|Image courtesy of Library of Congress|
FILLMORE, Millard, a Representative from New York, Vice President and 13th President of
the United States; born in Locke Township (now Summerhill), Cayuga County,
N.Y., January 7, 1800; reared on a farm; largely self-taught; apprenticed to a
clothier; taught school in Buffalo while studying law; admitted to the bar in
1823 and commenced practice in East Aurora, N.Y.; moved to Buffalo, N.Y., in
1830; member, State assembly 1829-1831; elected as a Whig to the Twenty-third
Congress (March 4, 1833-March 3, 1835); elected to the Twenty-fifth,
Twenty-sixth, and Twenty-seventh Congresses (March 4, 1837-March 3, 1843);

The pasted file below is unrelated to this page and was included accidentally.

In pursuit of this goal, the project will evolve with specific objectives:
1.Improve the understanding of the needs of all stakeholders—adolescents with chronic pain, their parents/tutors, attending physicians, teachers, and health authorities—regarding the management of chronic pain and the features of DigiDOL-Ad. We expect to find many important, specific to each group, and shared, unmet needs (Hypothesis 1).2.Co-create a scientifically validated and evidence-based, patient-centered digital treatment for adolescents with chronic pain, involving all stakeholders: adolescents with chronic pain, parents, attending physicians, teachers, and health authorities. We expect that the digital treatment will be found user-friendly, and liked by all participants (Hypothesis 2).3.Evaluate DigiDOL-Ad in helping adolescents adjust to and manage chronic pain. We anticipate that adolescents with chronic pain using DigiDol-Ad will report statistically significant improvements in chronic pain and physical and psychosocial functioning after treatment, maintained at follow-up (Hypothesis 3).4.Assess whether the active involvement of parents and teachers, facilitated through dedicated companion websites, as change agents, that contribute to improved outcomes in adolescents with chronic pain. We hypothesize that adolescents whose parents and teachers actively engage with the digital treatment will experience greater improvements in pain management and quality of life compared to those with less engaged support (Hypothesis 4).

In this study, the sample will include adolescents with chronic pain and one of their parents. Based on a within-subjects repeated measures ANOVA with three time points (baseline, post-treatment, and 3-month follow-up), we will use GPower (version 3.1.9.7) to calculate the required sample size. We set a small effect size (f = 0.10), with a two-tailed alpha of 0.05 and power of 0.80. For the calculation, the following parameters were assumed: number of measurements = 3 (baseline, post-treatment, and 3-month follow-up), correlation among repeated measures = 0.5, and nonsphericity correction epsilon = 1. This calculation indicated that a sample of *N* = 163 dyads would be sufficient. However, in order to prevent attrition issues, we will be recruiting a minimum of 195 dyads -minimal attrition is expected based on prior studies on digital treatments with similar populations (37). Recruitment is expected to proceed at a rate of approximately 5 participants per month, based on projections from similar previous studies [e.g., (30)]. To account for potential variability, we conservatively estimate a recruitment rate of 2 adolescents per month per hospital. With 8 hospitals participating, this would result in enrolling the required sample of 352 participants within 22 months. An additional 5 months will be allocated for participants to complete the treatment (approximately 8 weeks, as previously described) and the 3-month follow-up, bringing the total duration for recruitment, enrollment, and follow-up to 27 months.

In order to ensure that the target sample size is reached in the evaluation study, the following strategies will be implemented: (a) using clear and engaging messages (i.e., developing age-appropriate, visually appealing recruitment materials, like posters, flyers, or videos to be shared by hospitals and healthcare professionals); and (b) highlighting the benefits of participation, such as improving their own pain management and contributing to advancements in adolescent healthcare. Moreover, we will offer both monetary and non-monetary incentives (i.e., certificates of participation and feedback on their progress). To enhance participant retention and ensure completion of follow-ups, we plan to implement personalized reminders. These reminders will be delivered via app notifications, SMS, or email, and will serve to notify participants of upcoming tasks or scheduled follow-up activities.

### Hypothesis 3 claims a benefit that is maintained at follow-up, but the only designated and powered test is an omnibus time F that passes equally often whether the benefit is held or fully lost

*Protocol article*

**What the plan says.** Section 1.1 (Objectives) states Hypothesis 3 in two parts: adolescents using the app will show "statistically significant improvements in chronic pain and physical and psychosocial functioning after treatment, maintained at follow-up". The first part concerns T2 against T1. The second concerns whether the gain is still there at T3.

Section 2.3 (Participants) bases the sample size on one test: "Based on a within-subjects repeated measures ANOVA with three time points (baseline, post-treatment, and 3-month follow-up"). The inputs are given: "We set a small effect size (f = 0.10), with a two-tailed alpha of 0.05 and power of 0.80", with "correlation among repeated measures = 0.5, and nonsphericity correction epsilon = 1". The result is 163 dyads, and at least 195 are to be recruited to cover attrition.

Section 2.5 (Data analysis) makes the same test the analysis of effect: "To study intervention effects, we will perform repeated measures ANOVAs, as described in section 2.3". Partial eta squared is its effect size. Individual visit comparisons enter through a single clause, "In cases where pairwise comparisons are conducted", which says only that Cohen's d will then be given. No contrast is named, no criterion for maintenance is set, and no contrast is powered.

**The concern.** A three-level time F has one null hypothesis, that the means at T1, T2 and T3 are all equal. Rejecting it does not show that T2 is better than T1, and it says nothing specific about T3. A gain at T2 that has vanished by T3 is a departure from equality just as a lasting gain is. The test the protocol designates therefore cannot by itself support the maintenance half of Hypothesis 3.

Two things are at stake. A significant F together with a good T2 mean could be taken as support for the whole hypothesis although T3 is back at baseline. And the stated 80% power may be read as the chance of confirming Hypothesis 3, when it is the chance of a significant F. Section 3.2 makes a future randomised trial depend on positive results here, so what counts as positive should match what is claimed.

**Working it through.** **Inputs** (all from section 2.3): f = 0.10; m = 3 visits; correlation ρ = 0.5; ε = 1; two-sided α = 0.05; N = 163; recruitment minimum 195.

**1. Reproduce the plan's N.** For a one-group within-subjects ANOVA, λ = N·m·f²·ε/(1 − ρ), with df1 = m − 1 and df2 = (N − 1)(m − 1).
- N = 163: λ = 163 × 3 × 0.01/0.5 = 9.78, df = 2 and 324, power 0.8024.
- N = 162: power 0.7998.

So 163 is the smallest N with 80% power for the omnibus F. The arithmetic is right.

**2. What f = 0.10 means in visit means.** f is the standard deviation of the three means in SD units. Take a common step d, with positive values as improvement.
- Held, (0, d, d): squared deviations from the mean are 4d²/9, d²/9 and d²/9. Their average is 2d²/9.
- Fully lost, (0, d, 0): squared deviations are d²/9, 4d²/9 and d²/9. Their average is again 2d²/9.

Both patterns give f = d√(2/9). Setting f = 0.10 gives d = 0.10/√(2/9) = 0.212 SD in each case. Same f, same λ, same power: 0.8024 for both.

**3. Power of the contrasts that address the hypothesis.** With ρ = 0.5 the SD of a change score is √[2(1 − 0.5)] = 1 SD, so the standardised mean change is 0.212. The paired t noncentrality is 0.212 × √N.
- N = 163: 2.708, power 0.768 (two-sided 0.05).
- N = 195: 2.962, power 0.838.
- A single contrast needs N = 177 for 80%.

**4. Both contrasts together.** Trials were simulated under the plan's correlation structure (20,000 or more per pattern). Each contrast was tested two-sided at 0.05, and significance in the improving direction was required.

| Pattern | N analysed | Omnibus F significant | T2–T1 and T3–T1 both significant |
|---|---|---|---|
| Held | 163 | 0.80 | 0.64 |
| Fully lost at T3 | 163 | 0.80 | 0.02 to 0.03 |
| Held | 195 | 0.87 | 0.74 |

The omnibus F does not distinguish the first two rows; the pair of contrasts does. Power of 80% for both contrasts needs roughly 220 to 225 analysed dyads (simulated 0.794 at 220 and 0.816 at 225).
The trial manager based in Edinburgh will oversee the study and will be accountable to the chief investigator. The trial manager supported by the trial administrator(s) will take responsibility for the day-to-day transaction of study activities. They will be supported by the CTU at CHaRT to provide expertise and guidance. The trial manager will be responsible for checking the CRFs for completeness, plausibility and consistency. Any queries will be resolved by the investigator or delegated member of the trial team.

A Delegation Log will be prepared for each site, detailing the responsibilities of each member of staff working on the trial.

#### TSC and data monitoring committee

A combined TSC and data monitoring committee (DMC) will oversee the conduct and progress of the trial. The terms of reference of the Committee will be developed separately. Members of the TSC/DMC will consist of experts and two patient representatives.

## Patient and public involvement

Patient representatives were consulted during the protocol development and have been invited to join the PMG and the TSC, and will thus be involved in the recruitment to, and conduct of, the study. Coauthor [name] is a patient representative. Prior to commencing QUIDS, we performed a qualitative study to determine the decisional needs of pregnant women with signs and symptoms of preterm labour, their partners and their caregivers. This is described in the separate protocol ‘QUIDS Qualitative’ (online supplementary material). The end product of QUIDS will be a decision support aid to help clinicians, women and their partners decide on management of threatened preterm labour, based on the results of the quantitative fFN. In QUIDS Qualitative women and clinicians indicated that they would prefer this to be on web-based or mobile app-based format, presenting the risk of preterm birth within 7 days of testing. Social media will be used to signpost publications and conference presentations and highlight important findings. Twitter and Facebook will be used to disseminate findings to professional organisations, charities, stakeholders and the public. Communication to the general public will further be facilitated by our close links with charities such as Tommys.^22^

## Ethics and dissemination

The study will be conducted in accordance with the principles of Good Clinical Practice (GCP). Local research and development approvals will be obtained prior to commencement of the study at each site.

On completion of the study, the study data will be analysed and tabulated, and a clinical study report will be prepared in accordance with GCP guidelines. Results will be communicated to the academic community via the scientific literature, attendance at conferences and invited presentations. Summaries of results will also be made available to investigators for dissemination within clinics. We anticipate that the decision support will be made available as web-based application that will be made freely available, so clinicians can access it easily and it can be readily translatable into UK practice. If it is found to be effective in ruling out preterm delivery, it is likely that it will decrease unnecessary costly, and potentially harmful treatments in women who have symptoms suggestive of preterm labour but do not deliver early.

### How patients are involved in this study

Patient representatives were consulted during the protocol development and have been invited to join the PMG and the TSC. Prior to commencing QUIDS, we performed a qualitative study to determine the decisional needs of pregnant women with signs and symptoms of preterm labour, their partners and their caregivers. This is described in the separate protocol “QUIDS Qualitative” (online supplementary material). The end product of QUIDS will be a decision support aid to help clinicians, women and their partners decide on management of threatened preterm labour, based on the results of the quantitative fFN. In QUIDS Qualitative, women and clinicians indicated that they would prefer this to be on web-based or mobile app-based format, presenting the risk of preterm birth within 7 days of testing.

declined to be a candidate for renomination in 1842; unsuccessful Whig
candidate for Governor in 1844; State comptroller 1847-1849; elected Vice
President of the United States on the Whig ticket headed by Zachary Taylor in
1848, and was inaugurated March 4, 1849; became President upon the death of
President Taylor and served from July 10, 1850, to March 3, 1853; unsuccessful
candidate for the Whig nomination for president in 1852; unsuccessful candidate
for president on the National American ticket in 1856; commanded a corps of
home guards during the Civil War; traveled extensively; died in Buffalo, N.Y.,
March 8, 1874; interment in Forest Lawn Cemetery.
BibliographyRayback, Robert J.
Millard Fillmore: Biography of a President. Buffalo: Buffalo
Historical Society, 1959.